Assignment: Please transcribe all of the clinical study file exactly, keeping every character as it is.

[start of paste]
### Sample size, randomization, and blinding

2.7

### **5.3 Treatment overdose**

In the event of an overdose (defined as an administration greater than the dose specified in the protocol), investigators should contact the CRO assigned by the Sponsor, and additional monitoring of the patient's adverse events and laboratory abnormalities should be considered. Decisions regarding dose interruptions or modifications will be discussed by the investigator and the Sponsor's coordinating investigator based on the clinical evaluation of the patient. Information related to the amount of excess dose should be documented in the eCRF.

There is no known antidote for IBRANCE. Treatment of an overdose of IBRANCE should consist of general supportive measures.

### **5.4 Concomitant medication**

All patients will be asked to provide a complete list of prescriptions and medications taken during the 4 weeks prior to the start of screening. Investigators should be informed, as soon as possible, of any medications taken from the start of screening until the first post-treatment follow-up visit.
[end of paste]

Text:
### Sample size, randomization, and blinding

2.7

### **5.3 Treatment overdose**

In the event of an overdose (defined as an administration greater than the dose specified in the protocol), investigators should contact the CRO assigned by the Sponsor, and additional monitoring of the patient's adverse events and laboratory abnormalities should be considered. Decisions regarding dose interruptions or modifications will be discussed by the investigator and the Sponsor's coordinating investigator based on the clinical evaluation of the patient. Information related to the amount of excess dose should be documented in the eCRF.

There is no known antidote for IBRANCE. Treatment of an overdose of IBRANCE should consist of general supportive measures.

### **5.4 Concomitant medication**

All patients will be asked to provide a complete list of prescriptions and medications taken during the 4 weeks prior to the start of screening. Investigators should be informed, as soon as possible, of any medications taken from the start of screening until the first post-treatment follow-up visit.